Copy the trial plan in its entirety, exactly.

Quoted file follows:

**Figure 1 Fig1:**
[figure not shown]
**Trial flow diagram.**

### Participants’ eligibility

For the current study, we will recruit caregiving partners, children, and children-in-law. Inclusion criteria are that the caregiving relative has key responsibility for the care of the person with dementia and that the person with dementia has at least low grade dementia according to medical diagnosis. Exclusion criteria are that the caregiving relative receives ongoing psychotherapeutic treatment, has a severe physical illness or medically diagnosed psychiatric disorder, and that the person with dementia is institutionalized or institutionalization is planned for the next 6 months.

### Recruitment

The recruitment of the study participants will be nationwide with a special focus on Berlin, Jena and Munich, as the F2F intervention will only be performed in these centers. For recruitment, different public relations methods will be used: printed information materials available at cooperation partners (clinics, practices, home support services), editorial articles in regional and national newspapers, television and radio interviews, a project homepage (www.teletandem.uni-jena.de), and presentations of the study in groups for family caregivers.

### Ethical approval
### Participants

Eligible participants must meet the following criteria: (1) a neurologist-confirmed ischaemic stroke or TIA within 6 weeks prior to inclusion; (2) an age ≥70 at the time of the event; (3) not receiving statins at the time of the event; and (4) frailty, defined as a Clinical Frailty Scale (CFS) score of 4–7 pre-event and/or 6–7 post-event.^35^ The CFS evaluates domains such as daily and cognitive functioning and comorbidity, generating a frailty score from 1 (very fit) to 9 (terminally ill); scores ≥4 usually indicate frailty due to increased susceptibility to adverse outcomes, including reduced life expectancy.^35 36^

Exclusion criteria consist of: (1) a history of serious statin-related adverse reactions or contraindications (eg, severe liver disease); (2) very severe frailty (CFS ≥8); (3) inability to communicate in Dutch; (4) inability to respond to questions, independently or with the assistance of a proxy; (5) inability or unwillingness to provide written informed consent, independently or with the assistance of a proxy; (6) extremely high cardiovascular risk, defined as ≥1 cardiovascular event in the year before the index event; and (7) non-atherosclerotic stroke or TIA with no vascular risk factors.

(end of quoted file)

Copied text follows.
**Figure 1 Fig1:**
[figure not shown]
**Trial flow diagram.**

### Participants’ eligibility

For the current study, we will recruit caregiving partners, children, and children-in-law. Inclusion criteria are that the caregiving relative has key responsibility for the care of the person with dementia and that the person with dementia has at least low grade dementia according to medical diagnosis. Exclusion criteria are that the caregiving relative receives ongoing psychotherapeutic treatment, has a severe physical illness or medically diagnosed psychiatric disorder, and that the person with dementia is institutionalized or institutionalization is planned for the next 6 months.

### Recruitment

The recruitment of the study participants will be nationwide with a special focus on Berlin, Jena and Munich, as the F2F intervention will only be performed in these centers. For recruitment, different public relations methods will be used: printed information materials available at cooperation partners (clinics, practices, home support services), editorial articles in regional and national newspapers, television and radio interviews, a project homepage (www.teletandem.uni-jena.de), and presentations of the study in groups for family caregivers.

### Ethical approval
### Participants

Eligible participants must meet the following criteria: (1) a neurologist-confirmed ischaemic stroke or TIA within 6 weeks prior to inclusion; (2) an age ≥70 at the time of the event; (3) not receiving statins at the time of the event; and (4) frailty, defined as a Clinical Frailty Scale (CFS) score of 4–7 pre-event and/or 6–7 post-event.^35^ The CFS evaluates domains such as daily and cognitive functioning and comorbidity, generating a frailty score from 1 (very fit) to 9 (terminally ill); scores ≥4 usually indicate frailty due to increased susceptibility to adverse outcomes, including reduced life expectancy.^35 36^

Exclusion criteria consist of: (1) a history of serious statin-related adverse reactions or contraindications (eg, severe liver disease); (2) very severe frailty (CFS ≥8); (3) inability to communicate in Dutch; (4) inability to respond to questions, independently or with the assistance of a proxy; (5) inability or unwillingness to provide written informed consent, independently or with the assistance of a proxy; (6) extremely high cardiovascular risk, defined as ≥1 cardiovascular event in the year before the index event; and (7) non-atherosclerotic stroke or TIA with no vascular risk factors.